Tag: humanism in medicine

Dina Zamil Dina Zamil (1 Posts)

Contributing Writer

Baylor College of Medicine


Dina Zamil is a second-year medical student at Baylor College of Medicine in Houston, TX, class of 2024. In 2020, she graduated from the University of Houston with a Bachelor of Science in honors biomedical sciences with minors in Arab studies, chemistry, and medicine and society. She enjoys pilates, baking, shopping, and spending time with her cat in her free time. Dina is interested in medical humanities, global health, and refugee service, in addition to clinical medicine.




Progression of dandelion painting

Reflections On Resilience

In early spring, amid the earlier quarantines, I watched dandelions grow outside my window. At first, subtly and hidden among the blades of grass. Then budding, bursting yellow amid green galaxies. These tiny suns danced in April’s wind and their scent carried morning’s dew and earth-like warmth into midday, until the smells of grills and barbecues took stage.

Artwork for submission

Open heart

This work is about vulnerability and the feeling of being vulnerable. There is a special exposure to vulnerability for everyone who is taking part in healthcare systems, be it of course as a patient who potentially suffers restrictions in their physical and/or psychic integrity trough illness or also the caregivers who are under pressure to be attentive, know the right things, act and speak properly all the time.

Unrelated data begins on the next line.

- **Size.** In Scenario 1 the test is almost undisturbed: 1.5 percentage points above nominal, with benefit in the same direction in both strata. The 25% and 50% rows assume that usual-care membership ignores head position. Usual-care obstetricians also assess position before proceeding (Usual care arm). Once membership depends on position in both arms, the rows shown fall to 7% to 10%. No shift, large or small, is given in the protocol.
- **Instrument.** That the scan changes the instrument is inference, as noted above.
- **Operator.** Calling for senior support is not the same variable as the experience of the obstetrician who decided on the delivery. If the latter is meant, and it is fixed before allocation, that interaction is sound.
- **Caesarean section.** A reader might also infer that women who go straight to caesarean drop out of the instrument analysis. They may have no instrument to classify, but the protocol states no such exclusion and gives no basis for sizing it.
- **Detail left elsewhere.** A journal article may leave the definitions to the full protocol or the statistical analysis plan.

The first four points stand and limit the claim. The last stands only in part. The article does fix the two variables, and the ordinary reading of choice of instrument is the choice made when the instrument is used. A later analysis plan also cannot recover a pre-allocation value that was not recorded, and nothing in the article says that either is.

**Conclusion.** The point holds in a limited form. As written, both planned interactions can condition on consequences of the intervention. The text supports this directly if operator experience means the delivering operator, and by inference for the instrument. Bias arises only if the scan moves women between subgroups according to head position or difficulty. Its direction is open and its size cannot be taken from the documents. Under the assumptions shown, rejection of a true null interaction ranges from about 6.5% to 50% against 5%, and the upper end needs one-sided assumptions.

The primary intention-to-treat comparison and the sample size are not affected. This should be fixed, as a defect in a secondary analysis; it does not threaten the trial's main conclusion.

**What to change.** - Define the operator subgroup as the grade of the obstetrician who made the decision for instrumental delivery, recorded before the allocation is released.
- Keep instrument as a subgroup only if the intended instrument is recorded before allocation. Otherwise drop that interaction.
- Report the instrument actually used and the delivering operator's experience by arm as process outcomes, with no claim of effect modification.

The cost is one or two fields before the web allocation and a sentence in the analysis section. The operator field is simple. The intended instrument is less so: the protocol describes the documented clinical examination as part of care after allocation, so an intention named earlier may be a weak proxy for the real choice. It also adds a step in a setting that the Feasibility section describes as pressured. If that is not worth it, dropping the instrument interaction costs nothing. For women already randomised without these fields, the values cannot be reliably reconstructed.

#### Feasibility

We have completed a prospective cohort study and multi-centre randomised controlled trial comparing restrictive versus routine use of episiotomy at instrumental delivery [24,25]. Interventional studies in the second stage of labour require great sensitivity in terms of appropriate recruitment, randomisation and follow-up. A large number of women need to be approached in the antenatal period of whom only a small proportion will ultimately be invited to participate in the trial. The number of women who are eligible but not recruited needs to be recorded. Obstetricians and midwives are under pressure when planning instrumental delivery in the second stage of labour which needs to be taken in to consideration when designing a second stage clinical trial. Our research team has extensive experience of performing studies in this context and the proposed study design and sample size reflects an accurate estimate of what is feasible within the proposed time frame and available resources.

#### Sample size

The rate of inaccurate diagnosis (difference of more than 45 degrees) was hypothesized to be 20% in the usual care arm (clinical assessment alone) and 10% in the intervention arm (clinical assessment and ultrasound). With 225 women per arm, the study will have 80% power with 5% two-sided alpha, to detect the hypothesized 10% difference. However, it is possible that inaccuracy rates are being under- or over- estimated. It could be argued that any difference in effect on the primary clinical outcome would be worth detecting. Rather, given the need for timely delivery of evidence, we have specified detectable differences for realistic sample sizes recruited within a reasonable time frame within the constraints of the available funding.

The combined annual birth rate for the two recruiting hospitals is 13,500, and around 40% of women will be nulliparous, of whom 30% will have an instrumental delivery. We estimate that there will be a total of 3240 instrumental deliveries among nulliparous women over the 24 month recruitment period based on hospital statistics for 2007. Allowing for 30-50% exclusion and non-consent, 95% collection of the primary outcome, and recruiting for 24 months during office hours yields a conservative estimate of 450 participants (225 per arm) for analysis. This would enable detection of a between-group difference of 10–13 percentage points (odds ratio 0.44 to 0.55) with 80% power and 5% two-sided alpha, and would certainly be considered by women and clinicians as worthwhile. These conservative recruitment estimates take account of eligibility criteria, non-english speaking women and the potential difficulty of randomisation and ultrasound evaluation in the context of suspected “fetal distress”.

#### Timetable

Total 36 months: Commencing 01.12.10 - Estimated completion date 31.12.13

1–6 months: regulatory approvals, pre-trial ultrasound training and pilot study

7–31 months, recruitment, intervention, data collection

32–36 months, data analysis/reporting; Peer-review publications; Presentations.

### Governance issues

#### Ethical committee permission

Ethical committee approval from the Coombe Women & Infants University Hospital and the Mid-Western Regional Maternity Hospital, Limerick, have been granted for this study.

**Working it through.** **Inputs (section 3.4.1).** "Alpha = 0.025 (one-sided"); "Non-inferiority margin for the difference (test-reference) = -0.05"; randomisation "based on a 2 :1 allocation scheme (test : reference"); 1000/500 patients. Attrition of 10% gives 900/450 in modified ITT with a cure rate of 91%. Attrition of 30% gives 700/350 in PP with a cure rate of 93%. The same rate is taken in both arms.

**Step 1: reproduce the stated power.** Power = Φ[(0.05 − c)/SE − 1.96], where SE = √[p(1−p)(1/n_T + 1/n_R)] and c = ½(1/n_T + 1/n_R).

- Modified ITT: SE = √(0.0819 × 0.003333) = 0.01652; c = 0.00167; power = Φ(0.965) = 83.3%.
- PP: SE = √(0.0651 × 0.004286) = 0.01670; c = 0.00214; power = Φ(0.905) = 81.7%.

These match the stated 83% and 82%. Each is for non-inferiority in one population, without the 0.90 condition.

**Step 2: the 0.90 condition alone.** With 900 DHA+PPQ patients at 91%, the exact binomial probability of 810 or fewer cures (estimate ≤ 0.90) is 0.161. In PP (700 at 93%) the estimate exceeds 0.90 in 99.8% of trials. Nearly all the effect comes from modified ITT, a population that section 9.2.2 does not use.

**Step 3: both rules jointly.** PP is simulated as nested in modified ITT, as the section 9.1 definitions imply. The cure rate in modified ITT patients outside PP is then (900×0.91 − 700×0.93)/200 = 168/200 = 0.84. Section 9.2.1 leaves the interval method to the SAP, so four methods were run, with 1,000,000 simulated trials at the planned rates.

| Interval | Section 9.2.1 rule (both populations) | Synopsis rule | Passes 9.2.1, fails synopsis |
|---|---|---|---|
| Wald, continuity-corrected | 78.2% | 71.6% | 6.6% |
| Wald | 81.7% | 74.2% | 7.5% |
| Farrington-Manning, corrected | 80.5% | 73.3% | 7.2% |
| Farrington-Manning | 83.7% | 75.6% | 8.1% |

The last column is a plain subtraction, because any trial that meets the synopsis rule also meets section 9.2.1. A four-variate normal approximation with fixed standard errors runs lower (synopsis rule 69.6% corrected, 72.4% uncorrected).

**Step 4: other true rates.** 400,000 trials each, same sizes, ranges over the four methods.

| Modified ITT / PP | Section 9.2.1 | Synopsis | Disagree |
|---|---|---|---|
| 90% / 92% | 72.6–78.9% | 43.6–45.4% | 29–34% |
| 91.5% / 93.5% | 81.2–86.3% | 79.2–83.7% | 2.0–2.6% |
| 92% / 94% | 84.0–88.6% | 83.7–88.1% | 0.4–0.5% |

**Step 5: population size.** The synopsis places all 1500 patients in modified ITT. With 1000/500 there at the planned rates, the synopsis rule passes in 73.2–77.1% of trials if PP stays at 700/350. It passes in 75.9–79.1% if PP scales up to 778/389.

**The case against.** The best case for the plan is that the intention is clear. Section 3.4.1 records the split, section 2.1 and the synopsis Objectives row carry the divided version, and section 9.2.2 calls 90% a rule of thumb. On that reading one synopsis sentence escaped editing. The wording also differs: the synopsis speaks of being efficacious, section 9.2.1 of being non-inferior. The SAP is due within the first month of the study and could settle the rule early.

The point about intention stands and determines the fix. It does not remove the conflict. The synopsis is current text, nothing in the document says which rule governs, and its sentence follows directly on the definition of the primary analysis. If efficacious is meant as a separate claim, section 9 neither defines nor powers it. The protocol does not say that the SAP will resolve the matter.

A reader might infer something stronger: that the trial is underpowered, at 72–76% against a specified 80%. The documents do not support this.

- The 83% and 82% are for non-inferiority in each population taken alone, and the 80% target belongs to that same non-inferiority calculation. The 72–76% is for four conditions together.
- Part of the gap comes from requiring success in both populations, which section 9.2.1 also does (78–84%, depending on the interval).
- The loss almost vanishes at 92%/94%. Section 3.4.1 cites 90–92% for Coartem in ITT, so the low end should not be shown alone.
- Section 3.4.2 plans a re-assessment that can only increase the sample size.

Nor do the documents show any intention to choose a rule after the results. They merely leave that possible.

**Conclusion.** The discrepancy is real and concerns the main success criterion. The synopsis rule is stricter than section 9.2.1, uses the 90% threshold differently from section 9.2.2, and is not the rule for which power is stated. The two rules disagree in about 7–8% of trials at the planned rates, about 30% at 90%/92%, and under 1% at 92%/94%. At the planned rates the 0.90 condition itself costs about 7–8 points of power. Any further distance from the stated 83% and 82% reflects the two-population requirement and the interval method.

The practice of my art

As we progressed through our other coursework simultaneously, this course seemed to synthesize it all, impressing upon us the weighty responsibility of becoming a future health provider. This piece, entitled “The Practice of My Art,” is a collage of illustrations I drew throughout the year reflecting on different courses, organ systems, or learning experiences from my first year of medical school.

At Least I Was Before I Got Here

When we approached his room, Craig was wedged in the doorway, sitting on his walker angled towards the nurse’s station. It was the first time I had set foot in a hospital as a medical student; the task was to simply chat with a patient for about forty minutes. “Craig?” one of the nurses called out. “Yep! I am Craig, at least I was before I got in here!” he replied. Something about the enthusiasm in his voice appealed to me, so I sat down next to him and struck up a conversation.

Ruchica Chandnani (4 Posts)

Managing Editor and Contributing Writer

Arkansas College of Osteopathic Medicine


Ruchica Chandnani is a second year medical student at the Arkansas College of Osteopathic Medicine in Fort Smith, Arkansas. In 2019, she graduated from the University of Michigan - Ann Arbor with a Bachelor of Science in Biopsychology, Cognition, and Neuroscience and a minor in Asian Languages and Culture. In her spare time, she likes watching cartoons and anime, writing, eating sweet and spicy food, and traveling (esp. solo traveling). Ruchica hopes to pursue a career in Psychiatry or Neurology and become an advocate for victims of trauma.